§ Miyazaki’s attendance is confirmed, as are John Lasseter, Tim Burton, and Robert Zemeckis, all making their first appearances at Nerd Prom.

§ This Chicago Trib piece by Maureen Ryan contains much insight and information:

Four decades ago, fans of comic books gathered in the basement of a San Diego hotel not just to buy and sell rare issues, but to share their enthusiasm with each other and with the luminaries of the trade. The 40th annual San Diego International Comic-Con, which takes place July 23-26 and now attracts a capacity crowd of 126,000, has always been about the cultivation of those direct, personal connections.That is the reason for Comic-Con’s rise and its massive success: It’s about recognizing and honoring the bonds between the individuals who make movies, TV shows and comic books and people who care passionately about the best that pop culture has to offer.

Comic-Con isn’t important because superhero movies are successful. That’s like saying Twitter is successful because famous people are on it. No, Twitter is successful because it, like Comic-Con, levels the playing field.

We hadn’t thought about it that way, but it’s totally true. On Twitter and to Comic-Con you can run into ANYONE. (Last night, during the wee hours, our Twitter feed was filled by an unlikely mix of Peter Serafinowicz, Michael Kupperman, Neil Gaiman, Sarah Palin, and Chris Jericho.)

According to the piece, con organizers are considering running programming on Wednesdays to ease up the logjam; several TV events have also been moved to the Hilton Bayfront.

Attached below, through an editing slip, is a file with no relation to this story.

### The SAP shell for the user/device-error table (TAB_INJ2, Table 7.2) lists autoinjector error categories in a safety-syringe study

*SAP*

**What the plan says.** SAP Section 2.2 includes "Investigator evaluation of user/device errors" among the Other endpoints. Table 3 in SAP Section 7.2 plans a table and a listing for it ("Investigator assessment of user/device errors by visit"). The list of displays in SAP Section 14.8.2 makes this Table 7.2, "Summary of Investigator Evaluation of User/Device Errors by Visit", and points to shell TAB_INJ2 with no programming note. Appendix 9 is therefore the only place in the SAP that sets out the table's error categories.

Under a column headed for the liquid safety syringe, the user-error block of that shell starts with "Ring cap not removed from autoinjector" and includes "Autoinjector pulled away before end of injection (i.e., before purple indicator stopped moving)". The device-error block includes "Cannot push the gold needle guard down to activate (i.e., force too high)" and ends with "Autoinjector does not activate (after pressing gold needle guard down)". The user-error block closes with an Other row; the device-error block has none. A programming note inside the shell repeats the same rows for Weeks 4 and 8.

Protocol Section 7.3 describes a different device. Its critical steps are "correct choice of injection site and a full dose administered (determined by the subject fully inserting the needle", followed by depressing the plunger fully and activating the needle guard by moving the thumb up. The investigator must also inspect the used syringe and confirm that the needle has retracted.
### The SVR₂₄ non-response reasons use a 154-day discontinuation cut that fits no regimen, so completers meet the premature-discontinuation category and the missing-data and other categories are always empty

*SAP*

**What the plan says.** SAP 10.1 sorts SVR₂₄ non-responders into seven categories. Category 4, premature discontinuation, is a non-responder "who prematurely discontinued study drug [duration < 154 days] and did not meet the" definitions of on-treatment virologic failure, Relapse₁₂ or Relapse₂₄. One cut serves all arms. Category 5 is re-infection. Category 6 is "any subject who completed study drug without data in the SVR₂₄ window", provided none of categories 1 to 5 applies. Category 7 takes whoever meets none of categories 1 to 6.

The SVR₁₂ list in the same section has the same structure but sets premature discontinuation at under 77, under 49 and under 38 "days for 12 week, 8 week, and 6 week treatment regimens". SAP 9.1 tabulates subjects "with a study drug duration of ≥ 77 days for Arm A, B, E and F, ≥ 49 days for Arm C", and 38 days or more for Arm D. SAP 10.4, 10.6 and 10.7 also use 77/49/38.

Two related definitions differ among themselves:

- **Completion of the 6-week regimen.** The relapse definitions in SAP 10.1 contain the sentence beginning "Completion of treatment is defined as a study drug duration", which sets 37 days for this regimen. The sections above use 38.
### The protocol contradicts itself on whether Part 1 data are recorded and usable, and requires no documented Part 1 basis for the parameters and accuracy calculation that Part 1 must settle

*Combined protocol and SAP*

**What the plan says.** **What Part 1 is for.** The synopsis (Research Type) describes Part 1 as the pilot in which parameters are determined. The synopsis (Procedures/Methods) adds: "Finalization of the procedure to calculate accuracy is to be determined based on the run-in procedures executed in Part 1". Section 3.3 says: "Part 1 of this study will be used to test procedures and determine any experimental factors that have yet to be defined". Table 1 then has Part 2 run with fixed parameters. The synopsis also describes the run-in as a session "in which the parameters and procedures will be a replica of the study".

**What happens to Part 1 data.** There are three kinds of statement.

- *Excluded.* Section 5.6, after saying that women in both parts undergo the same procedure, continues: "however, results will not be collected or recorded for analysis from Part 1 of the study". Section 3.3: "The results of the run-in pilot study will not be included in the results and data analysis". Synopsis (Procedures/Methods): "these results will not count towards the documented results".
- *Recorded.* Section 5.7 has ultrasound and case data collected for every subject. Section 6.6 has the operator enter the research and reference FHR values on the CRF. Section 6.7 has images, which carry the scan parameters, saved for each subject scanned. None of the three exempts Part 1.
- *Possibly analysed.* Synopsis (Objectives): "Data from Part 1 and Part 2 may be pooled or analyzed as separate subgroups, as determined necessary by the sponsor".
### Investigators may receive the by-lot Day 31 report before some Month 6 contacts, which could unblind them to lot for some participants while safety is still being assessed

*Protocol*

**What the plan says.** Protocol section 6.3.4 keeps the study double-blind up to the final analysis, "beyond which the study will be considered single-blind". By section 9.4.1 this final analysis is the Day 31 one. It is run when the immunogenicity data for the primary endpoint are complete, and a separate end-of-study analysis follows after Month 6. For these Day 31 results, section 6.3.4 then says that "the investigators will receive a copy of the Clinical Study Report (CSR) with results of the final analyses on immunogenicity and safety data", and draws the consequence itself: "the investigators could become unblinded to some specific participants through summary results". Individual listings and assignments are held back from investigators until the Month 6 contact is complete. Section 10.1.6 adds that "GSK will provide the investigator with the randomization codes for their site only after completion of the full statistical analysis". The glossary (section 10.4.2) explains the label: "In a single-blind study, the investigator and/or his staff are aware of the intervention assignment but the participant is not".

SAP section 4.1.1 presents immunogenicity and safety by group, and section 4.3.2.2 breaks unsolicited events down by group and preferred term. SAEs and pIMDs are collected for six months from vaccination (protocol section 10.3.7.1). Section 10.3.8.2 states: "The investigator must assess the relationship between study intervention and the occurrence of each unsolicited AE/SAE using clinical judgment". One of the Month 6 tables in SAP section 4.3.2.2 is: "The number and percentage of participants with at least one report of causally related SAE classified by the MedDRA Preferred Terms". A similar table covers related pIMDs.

1. I’ve been wondering what the most popular motivations are for tweeting about what you’re doing at any given moment, or following someone’s tweets, if it’s not wanting to know about the minutiae in someone’s daily life. I joked to a guy yesterday that a tweet might consist of “I’m eating some M&Ms right now. Half a bag left.” Celebrities are a big part of Twitter right now, and are said to be largely responsible for the service’s growth, but that’s because there are many people who want to follow the stars’ daily lives. How different is following celebrities’ tweets from seeing pictures of them doing everyday things in US?

    There are different perspectives on Twitter, though:

    Some bloggers and Twitter users have expressed concern that the once-cultish site is being overwhelmed by celebrities and media hype, while others are excited by Twitter’s ever-growing reach.

    “It’s a big milestone. This brings Twitter mainstream,” said Andrew Cherwenka, a Huffington Post contributor and Web developer at Trapeze.com, referring to Kutcher and Winfrey’s Twitter breakthroughs.

    “A lot of people are saying this is going to be the death of Twitter, and I don’t understand that at all,” Cherwenka added. “It’s just another stage in Twitter’s acceleration.”


    Among the findings: Turns out that 55 percent of Twitters are women, compared to 45 percent men. However, it also happens that men have 15 percent more followers than women, and that both men and women are more likely to follow men rather than women. That’s a “stunning” development for the Harvard Business researchers, who found that most other social networks are far more centered on content created by women.

    Also interesting: The fact that the “typical” Twitter user tweets “very rarely,” with the median number of “lifetime tweets” for a given Twitter user is … well, just one, while about half of all Twitters update their feeds barely once every 74 days, according to the study.

    Meanwhile, the top 10 percent of Twitter busybodies are creating 90 percent of the content on Twitter, the survey found; compare that to the findings for other social networks, where the top 10 percent of users account for just 30 percent of the activity.